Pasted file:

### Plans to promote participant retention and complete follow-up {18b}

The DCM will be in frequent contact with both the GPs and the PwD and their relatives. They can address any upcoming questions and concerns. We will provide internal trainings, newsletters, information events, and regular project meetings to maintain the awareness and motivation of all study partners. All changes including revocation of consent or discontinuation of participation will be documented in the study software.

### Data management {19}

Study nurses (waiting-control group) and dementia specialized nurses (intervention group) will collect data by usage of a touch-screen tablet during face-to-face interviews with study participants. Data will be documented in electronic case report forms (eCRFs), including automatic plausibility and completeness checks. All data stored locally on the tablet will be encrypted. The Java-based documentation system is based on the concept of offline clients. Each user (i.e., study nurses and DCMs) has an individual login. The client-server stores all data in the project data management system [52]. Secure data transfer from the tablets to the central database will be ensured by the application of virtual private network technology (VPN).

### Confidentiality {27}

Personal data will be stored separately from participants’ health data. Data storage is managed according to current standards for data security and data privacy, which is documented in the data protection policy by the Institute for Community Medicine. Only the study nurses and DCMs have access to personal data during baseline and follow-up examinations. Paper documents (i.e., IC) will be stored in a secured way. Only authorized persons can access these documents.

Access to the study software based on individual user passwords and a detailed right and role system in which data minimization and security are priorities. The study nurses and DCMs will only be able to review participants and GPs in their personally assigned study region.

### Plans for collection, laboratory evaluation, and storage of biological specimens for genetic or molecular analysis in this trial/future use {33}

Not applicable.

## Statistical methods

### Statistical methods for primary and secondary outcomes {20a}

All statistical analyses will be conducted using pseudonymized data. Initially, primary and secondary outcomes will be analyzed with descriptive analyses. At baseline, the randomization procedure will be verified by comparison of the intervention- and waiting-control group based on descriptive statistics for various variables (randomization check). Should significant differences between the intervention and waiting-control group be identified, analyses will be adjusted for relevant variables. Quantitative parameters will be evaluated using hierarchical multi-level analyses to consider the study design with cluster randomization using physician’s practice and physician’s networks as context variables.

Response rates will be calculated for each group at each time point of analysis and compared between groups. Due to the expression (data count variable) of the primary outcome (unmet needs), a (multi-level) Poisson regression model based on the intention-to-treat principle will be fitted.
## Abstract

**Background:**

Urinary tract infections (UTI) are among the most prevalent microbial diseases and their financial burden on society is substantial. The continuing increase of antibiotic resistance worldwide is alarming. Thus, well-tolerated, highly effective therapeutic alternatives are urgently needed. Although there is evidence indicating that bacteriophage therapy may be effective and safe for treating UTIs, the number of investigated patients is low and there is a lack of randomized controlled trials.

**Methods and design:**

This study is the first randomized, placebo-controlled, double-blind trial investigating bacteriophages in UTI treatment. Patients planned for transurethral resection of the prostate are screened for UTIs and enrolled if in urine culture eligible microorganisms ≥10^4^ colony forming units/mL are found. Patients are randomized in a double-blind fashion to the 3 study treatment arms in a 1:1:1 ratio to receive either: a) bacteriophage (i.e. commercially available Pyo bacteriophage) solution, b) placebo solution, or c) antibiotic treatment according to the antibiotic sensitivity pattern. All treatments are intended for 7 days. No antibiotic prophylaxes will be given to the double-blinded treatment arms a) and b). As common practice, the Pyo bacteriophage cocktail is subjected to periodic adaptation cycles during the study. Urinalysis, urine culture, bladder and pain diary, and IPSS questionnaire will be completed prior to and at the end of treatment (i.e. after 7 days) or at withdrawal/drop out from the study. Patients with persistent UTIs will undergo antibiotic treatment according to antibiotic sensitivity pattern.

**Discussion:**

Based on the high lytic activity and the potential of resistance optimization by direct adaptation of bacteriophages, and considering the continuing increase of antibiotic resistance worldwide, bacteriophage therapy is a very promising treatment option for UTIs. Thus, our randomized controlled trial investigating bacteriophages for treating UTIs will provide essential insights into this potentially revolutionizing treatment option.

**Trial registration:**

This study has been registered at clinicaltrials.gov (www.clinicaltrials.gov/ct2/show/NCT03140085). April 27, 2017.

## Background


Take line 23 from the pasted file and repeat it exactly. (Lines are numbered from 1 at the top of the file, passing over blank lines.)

## Background